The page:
dustbust5 wrote: It's a dream, the situation simply doesn't exist, starting with hotels that allow easy suicide of falling, exactly parallel rooms in exactly parallel buildings, and the rooms each and every attribute being the same, every last piece of furniture, the flower paining by the door, the sign hanging on the door. I'm sorry but people thinking parallel rooms having absolutely exact same everything including minute details is a coincidence or oversight is just moronic, in a film this meticulous they would not do such an obvious choice of a production design out of laziness.
Cobb tried to keep his memory alive through dreams.
The situation cannot be dismissed simply because he dreamt about it. In fact, more often than not dreams find roots in real experiences.
dustbust5 wrote: Except that same room is trashed on Cobb's side, among other things. You're telling me she went over there to trash the place, leave the top as a cryptic message that, if anything, miscommunicates because she leaves it down for reality and the very act of leaving it for him would mean that it's his to tell reality with now, a bizarre gesture for someone who is about to try and convicnce someone that they have no ability to tell reality and need to take a leap of faith no matter what anything says. And again, it's down, knowing what it means, she'd be going out her way to tell Cob the opposite thing that she wants him to believe.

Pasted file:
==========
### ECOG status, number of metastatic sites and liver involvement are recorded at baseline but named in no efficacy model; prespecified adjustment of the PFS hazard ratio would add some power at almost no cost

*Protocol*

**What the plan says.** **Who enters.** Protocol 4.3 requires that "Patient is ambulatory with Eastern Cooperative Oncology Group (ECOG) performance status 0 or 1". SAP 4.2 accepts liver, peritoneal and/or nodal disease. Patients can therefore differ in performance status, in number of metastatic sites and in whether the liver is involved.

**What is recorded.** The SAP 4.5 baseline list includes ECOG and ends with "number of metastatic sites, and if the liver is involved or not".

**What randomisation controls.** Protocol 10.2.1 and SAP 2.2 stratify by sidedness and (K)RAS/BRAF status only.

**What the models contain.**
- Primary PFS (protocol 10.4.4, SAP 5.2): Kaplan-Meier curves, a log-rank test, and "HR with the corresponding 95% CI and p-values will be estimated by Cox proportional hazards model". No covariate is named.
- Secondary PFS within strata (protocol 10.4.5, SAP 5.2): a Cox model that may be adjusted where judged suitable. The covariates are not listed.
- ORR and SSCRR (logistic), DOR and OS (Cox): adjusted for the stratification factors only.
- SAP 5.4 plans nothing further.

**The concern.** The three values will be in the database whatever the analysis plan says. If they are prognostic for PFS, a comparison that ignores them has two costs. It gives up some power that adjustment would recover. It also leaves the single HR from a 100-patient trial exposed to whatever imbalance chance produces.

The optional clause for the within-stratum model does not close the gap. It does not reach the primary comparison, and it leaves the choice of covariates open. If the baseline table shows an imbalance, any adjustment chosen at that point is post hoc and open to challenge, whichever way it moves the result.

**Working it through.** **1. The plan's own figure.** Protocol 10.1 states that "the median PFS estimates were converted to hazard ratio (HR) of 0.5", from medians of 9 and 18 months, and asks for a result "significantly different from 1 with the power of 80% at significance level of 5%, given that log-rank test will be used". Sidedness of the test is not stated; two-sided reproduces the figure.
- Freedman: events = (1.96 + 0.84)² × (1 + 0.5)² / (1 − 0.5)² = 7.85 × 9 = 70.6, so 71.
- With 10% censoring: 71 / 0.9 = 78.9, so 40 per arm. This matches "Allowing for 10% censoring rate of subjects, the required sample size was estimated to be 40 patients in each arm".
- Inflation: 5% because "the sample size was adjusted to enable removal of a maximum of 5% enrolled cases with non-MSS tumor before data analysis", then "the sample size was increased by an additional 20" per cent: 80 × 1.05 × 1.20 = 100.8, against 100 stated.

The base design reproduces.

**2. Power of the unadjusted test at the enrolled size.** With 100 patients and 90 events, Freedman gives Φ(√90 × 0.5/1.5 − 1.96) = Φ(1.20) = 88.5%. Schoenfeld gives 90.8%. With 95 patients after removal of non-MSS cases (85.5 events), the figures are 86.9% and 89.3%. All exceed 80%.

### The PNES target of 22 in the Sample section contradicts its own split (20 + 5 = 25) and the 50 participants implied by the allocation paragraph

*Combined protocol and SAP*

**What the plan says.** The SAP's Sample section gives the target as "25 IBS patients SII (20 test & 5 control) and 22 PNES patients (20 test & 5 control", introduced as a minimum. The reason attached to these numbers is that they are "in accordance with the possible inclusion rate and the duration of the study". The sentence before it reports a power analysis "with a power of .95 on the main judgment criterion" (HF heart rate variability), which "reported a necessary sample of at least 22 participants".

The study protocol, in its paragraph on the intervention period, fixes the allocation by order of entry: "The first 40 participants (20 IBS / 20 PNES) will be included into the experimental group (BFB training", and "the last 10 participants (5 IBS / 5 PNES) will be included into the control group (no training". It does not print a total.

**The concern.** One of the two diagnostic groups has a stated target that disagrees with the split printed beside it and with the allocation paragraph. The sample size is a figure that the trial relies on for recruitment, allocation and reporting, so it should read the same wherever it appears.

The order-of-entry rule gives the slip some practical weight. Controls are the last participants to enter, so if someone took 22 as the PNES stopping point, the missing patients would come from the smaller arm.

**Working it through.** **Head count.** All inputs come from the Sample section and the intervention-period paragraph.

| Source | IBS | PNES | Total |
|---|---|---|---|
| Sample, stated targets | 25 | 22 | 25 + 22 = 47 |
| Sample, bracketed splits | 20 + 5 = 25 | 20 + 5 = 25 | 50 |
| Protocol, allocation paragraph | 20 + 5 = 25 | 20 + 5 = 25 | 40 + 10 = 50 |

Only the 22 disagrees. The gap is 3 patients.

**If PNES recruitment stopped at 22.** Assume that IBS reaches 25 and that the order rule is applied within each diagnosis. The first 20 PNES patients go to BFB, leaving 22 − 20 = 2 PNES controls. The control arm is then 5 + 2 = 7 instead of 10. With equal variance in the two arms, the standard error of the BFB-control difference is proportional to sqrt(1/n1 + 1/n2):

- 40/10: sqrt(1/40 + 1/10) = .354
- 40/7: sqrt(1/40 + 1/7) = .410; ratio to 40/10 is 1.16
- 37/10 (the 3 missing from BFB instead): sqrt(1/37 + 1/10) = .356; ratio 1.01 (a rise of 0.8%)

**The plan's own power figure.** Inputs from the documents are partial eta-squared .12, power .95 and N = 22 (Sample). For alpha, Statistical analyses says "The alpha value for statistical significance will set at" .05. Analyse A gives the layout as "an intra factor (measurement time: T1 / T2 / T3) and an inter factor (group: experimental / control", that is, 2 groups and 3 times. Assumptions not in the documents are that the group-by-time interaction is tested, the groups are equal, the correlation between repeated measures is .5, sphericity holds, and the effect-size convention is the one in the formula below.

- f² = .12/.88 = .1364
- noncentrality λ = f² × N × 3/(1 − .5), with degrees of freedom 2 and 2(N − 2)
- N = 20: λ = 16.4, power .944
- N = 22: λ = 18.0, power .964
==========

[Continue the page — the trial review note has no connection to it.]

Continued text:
A dream can be created through real tragic, a tragic can be distorted through a dream.
dustbust5 wrote: For the record, after the suicide, she's now labeled as someone who was sick, even if the doctors previously didn't believe Cobb about her madness.
Mal had herself declared sane by 3 different psychiatrists before her suicide. And Cobb certainly never told Mal that he found her secret place where he planted the idea which enabled her to break free from Limbo, but she received a radical notion that did not define her, but destroyed her and led to her suicide in reality. This feeling of guilt is what haunts Cobb whenever he Dreamshared.